Mayor Karl Dean proposed a $1.8 billion budget proposal to Metro Council members Tuesday night, providing a first look at a spending plan that increases funding to schools and public safety and makes a notable withdrawal from the city’s rainy day fund.
Dean’s proposed budget represents a 5.86 percent increase or about $100 million over the current budget. The presentation, given by Metro Finance Director Rich Riebeling, also showed projected revenue growth, mostly from increased sales and property taxes, of about $55.5 million.
“We have been conservatively optimistic, and so with this year’s budget there are no surprises,” Dean said in a prepared statement. “We are in a good position to implement the same philosophy that has driven our budget decisions from day one: focus on services, invest in our priorities and cut back where we can. This budget allows us to continue our city’s momentum, but in a way that is prudent and fiscally responsible."
As promised by the mayor weeks ago, the budget does not include a property tax increase. In fact, because state law does not allow cities to collect increased revenues from reappraisals, the increase in property values found by the recent reappraisal means the property tax rate will go down.
The proposal includes what Riebeling called a “strong increase” for Metro Nashville Public Schools. While not quite the $44 million increase the school board had requested, Dean’s budget includes an additional $26 million for schools, representing a 3.61 percent increase over the current fiscal year. The $746 million allotment for MNPS would make up 41 percent of the overall Metro Budget.
A $300 million capital spending plan in the proposed budget also includes $95 million for Metro Schools projects, most of which would go toward replacing Goodlettsville Middle School and Tusculum Elementary, renovating Waverly Belmont Junior High School, and building a new elementary school.
Public safety would be 21 percent of the budget. The Metro Nashville Police Department would receive an additional $2.8 million, which will fund staff at the new DNA Crime Lab and the new Madison Police Precinct. The Davidson County Sheriff’s Office would receive a $1 million increase over the current year, and the Nashville Fire Department would see an additional $370,000 in funds.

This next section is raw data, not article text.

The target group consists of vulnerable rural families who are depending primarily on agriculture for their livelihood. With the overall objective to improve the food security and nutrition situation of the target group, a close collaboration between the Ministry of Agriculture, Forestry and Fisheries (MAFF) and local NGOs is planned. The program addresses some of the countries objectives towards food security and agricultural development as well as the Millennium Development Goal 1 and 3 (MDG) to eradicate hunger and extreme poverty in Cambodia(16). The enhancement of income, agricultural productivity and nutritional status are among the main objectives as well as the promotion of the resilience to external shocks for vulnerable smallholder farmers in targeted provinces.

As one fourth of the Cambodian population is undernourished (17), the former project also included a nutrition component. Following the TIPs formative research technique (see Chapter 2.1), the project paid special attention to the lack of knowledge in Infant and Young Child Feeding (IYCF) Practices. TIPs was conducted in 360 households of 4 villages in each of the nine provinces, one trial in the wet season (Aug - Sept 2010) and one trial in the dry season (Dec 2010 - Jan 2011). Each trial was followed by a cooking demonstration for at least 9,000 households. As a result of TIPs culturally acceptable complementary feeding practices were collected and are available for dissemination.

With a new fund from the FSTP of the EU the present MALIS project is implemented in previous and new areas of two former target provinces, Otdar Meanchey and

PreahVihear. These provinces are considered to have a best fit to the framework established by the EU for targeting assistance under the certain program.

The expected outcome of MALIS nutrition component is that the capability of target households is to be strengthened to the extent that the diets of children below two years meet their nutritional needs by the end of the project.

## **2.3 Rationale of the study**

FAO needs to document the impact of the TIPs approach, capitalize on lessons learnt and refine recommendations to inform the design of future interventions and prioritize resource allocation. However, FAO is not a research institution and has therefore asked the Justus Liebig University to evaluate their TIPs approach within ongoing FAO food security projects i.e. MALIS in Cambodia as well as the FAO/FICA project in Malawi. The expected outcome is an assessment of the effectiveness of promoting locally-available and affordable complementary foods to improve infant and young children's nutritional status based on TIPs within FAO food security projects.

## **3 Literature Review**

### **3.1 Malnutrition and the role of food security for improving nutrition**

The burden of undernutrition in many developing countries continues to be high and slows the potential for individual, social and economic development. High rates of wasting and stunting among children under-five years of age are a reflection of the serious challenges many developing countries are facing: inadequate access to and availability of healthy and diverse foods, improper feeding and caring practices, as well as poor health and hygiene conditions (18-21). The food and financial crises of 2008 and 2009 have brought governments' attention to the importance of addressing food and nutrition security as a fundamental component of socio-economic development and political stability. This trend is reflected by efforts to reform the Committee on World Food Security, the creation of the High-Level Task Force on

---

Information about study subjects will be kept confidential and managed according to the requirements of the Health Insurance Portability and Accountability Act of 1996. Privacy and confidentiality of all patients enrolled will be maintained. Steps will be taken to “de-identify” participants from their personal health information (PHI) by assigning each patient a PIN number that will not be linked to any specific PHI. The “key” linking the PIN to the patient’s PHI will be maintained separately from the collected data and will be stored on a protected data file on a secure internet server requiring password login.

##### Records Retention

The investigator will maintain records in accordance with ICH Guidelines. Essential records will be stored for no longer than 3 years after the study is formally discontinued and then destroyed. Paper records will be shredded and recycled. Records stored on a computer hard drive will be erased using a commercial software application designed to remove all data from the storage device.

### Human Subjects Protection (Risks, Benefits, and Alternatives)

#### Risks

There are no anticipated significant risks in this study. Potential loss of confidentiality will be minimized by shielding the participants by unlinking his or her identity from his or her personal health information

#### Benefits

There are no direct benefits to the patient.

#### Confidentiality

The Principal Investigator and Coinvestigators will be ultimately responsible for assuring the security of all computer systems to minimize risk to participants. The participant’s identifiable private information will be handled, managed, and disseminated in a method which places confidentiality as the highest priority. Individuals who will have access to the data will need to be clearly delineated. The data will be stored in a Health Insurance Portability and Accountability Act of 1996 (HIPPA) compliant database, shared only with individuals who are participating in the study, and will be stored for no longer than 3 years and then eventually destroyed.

One item in the proposal that raised eyebrows was a withdrawal of nearly $45 million from the city’s reserves, otherwise known as the rainy day fund. That would represent a larger reliance on the fund than in previous years. While the fiscal year 2004 budget drew $105 million from reserves, according to Riebeling’s presentation, budget’s during Dean’s tenure have used it to a lesser extent: $15.7 million in 2010, and 24.5 million in 2012.
But in a briefing with reporters after the presentation, Riebeling and Dean tried to put the proposal in context. This year’s proposed budget includes $57 million in additional debt service payments, an increased expense they said they anticpated after refinancing part of the city’s debt in 2010. In past budgets, they said, they set aside additional reserve funds to cover some of the debt costs later.
“From a financial standpoint, spending any reserves is too much,” Riebeling said. “But you’ve got to balance the needs of the city with reserves and, as the mayor said eloquently, we’ve built for this day and now it’s time to use it.”
Dean noted several times that the rainy day fund would still be larger after the proposed budget than when he first took office. Riebeling said the proposal would leave the fund with about $110 million.
Council members also seized on the administration’s decision not to propose any operating subsidies for the Municipal Auditorium, the Nashville Farmers' Market, or the Tennessee State Fairgrounds, despite requests from the struggling facilities. Some on the council, like Councilwoman Emily Evans, have raised the concern that withholding subsidies from enterprise funds like the Farmers Market will actually contribute to increasing their deficits, by making it harder for them to generate revenue.
But Riebeling said the administration felt it was better to “keep the pressure” on these agencies, and that asking them to operate within their budget “forces them to be creative.” He conceded that the facilities would need a subsidy at some point in the year. At that point he said, they could request additional funds from the council which could evaluate what progress, if any, had been made toward making the facilities sustainable.
“If you give someone a budget, they’re going to spend that budget,” Dean told reporters, reiterating Riebeling’s prior comments. “So if you fund all that’s requested beyond the revenue that they’re able to produce, that money is gone. The council asked last year, very clearly, to be involved with those three particular departments on their budgets and to be kept informed. This way, this will move progress in terms of those areas looking for ways to improve the way they operate.”
Asked if closing any of the facilities was a possibility, Riebeling said “I don’t think we’ve come to that bridge at this point.” Dean concurred.
Other notable items include: